Consumers aren’t the only deep-pocketed group that have begun using a business or brand’s dedication to corporate responsibility as a purchasing metric—a whopping ninety-eight percent of institutional investors now say a company with strong environmental, social and governance (ESG) initiatives makes for a more attractive investment, according to a new report, Is Your ESG Report Getting Noticed?, developed by Burson-Marsteller and research firm PSB.
The survey findings revealed important insights into how investors consume ESG data and how companies can better tailor their ESG reports for this critical audience. “The responsible investment movement is here to stay,” said Tim Mohin, chief executive of the Global Reporting Initiative (GRI), in a news release. “Savvy investors realize that aligning their capital with sustainable business practice is a smart, long-term strategy.”
Building on their interest in ESG initiatives, institutional investors say the most important ESG data are the return on dollars invested in social and environmental initiatives (41 percent). This is followed closely by impact data, such as quantified reduction in carbon emissions (41 and 31 percent, respectively).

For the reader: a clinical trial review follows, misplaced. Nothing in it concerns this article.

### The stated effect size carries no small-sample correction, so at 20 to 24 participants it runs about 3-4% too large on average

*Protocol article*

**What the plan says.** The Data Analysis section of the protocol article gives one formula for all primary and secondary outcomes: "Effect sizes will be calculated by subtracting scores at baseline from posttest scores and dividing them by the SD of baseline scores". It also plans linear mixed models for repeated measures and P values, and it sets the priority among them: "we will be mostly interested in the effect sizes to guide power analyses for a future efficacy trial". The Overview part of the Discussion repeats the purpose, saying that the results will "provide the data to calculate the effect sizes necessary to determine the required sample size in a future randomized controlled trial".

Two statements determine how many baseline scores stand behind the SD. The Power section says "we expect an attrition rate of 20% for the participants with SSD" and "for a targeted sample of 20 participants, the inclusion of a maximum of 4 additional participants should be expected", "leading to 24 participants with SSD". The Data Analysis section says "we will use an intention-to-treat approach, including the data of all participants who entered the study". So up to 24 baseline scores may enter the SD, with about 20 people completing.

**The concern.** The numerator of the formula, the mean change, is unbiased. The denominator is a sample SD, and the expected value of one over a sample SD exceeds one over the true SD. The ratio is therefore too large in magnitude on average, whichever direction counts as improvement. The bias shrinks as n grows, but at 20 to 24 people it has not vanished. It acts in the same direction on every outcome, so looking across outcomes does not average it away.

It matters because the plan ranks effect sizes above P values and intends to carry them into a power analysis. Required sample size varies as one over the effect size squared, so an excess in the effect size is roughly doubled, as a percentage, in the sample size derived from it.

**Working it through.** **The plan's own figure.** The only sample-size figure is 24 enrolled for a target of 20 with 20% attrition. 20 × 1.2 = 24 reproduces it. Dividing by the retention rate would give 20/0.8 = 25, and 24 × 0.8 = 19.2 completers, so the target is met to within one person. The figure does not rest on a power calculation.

When it comes to today’s evolving digital world, institutional investors are divided on the preferred format of an ESG report. The survey found that roughly half see digital ESG reports as sufficient, while the other half looks for a more in-depth PDF report that can be saved or printed. While investors believe digital reports make it easier to find data (37 percent) and share content (36 percent), almost all (95 percent) say it is very important that a report be downloadable.
“The financial impacts of a company’s sustainability policies and initiatives are no longer in question,” said Jane Madden, managing director of U.S. Corporate Responsibility at Burson-Marsteller, in the release. “This study shows the importance of content, format and credibility to ESG reporting. The findings suggest institutional investors are keenly interested in ESG performance. Companies need to communicate ESG performance with data, transparency and links to business impacts.”
Additional findings include:
- Roughly six in 10 investors say ESG reports should provide comprehensive and detailed information, while 37 percent prefer they be short, concise and to-the-point.
- Nearly two-thirds of investors say it is very important for digital ESG reports to be easily shareable, downloadable and printable. Another half (52 percent) say it is very important that they also be mobile friendly.
The white paper revealed results of a survey conducted among institutional investors at banks, insurance companies and hedge/mutual funds that have investments of at least 10,000 shares on the stock exchange. Respondents have worked at their current company for at least one year. PSB conducted the research on behalf of Burson-Marsteller from December 2016 to January 2017.